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Green Bay Packers wide receiver Sterling Sharpe, older brother of Hall of Famer and pundit Shannon Sharpe, was one of the most dominant receivers on the football field, boasting five 1,100+ yard seasons and four 90+ catch campaigns in six years. Despite not constantly receiving the same recognition as contemporaries like Jerry Rice or Michael Irvin, Sharpe’s excellence was undeniable.
In his three seasons with Brett Favre, Sharpe exceeded 100 catches in two, amassing impressive yardage totals of 1,461, 1,274, and 1,119 in consecutive seasons. During this period, he received MVP votes twice and consistently caught double-digit touchdowns, peaking at an impressive 18 in 1994. Sharpe also led the league in receptions in 1992 and 1993 and touchdown receptions in 1992 and 1994.
In 1993, Sharpe became the second Packer in team history to catch four touchdown passes in a single game, a feat previously accomplished by Don Hutson in 1945. Unfortunately, his NFL tenure was curtailed by a neck injury, ending a remarkable career in 1994 that included five Pro Bowl invitations and three First-Team All-Pros. What made it even more devastating was that his Packers would go on to win the Super Bowl not two years later.
Bo Jackson’s NFL career spanned from 1987 to 1990 as a running back for the Los Angeles Raiders. As a dual-sport athlete, Jackson was initially selected as the No. 1 overall pick by the Tampa Bay Buccaneers in the 1986 NFL Draft. However, he declined to play for them, instead signing a baseball contract with the Kansas City Royals.
In the 1987 NFL Draft, the Raiders gave Jackson another opportunity, selecting him in the seventh round after his rights with the Buccaneers had expired. Raiders owner Al Davis was known to covet speed, and no one had it in spades like Jackson, who, legend has it, once ran an inhuman 4.13 40-yard dash. The massive strength he combined with that raw speed made him an unprecedented football weapon.
His touchdowns of 91, 92, and 88 yards during his short career, and his 5.4 yards per carry average, which sits him tied for second all-time for running backs with 500+ carries, were evidence of that otherworldly speed. Jackson’s final NFL season concluded on a tragic note, but before that, he showcased his prowess in 10 games. Almost reaching the 700-yard rushing mark, he scored five touchdowns and maintained an impressive average of 5.6 yards per touch while earning his only Pro Bowl nod.
However, Jackson suffered a severe hip injury in a playoff game against the Cincinnati Bengals. Rumors circulated that he felt his hip pop out of its socket, and he purportedly popped it back into place himself. While medical professionals argue the impossibility of such an act, Jackson’s extraordinary nature challenges conventional understanding. Unfortunately, Jackson was unable to return to the gridiron after the incident, though he did continue on the baseball diamond for a few years.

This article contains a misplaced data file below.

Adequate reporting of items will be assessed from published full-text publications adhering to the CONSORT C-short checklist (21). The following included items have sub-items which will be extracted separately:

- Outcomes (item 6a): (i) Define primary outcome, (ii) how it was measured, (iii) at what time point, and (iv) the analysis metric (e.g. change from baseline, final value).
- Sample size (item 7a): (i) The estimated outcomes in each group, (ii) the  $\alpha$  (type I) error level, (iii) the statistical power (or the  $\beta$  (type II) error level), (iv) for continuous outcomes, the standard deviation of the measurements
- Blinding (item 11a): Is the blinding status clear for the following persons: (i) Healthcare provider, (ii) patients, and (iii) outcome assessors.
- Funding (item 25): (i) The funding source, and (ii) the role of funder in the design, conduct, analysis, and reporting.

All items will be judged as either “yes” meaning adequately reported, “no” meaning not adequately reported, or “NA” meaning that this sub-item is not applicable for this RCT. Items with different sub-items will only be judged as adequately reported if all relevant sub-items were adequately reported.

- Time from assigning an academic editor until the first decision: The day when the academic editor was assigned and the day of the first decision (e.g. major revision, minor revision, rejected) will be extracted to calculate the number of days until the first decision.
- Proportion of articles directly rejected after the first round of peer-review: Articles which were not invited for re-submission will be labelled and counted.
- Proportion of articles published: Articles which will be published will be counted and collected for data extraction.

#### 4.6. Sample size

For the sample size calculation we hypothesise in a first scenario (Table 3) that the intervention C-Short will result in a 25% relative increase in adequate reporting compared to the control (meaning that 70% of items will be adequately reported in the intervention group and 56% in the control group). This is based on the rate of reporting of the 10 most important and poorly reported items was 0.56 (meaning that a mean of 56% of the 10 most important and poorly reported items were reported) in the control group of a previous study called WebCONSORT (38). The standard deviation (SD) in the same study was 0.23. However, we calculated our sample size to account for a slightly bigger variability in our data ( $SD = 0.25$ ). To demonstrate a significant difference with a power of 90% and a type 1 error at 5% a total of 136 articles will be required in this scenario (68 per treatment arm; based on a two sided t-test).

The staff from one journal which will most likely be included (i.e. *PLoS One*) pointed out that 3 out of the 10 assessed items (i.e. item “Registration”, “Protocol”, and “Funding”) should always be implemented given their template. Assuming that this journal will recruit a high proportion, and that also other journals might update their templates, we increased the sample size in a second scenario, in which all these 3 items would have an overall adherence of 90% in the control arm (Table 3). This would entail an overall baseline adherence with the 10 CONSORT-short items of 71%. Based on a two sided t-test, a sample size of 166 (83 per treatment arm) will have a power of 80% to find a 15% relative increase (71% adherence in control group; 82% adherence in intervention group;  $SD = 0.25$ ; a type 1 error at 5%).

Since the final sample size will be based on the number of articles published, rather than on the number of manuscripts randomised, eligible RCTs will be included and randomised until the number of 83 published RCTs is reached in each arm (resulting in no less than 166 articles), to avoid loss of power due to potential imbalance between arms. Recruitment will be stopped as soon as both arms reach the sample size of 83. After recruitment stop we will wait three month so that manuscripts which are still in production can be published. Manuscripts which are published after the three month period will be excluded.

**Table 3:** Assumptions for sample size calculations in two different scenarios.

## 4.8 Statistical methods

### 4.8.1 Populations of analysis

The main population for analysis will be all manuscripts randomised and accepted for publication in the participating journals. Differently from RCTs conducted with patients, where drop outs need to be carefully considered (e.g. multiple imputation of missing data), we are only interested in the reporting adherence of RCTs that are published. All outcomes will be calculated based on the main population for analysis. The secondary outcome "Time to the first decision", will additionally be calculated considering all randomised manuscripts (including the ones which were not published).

“Give me 18 inches of daylight; that’s all I need,” NFL legend Gale Sayers proclaimed, encapsulating what made him arguably the most electric player in pro football history. In 1965, on a rain-soaked field against the San Francisco 9ers, Sayers made history with six touchdowns.
Despite 55 years since his rookie campaign, and the fact that they played just 14-game seasons back then, Sayers’ record of 22 touchdowns in 1965 remains unmatched by any rookie. During that exceptional season, he had 14 rushing touchdowns, caught six touchdown passes, and scored on both a punt and a kickoff return. That year, Sayers beat out his teammate Dick Butkus for Rookie of the Year while also picking up the first of five straight First-Team All-Pro nods and the first of four Pro Bowls.
Nine games into the 1968 season, his most successful campaign up to that point, Kermit Alexander of the 49ers collided with Sayers, resulting in a ruptured cartilage and two torn ligaments in his right knee. This injury forced Sayers to sit out the remainder of the season, but he came back with another All-Pro performance in 1969.
However, another devastating knee injury early in 1970, this time to his left knee, marked the effective conclusion of his career. Limited to just two games in 1971, he retired at just 28 years old. Sayers set seven NFL records and 23 team marks over the course of his career, including the highest kick return average (30.56) to this day. He’s also one of just two players in NFL history versatile enough to score at least 35 rushing TDs, nine receiving TDs, six kick return TDs, and two punt return TDs.
Sayers was also known for his transcendent friendship with Brian Piccalo, his teammate on the Chicago Bears in the 1960s. The duo formed a close and groundbreaking bond that defied racial norms of the time. Tragically, Piccolo was diagnosed with terminal cancer, and Sayers supported him throughout his battle. This powerful story of friendship and resilience was adapted into the 1971 movie “Brian’s Song,” capturing their relationship’s emotional depth and impact.
All statistics courtesy of Pro Football Reference and all contract information courtesy of Spotrac unless stated otherwise.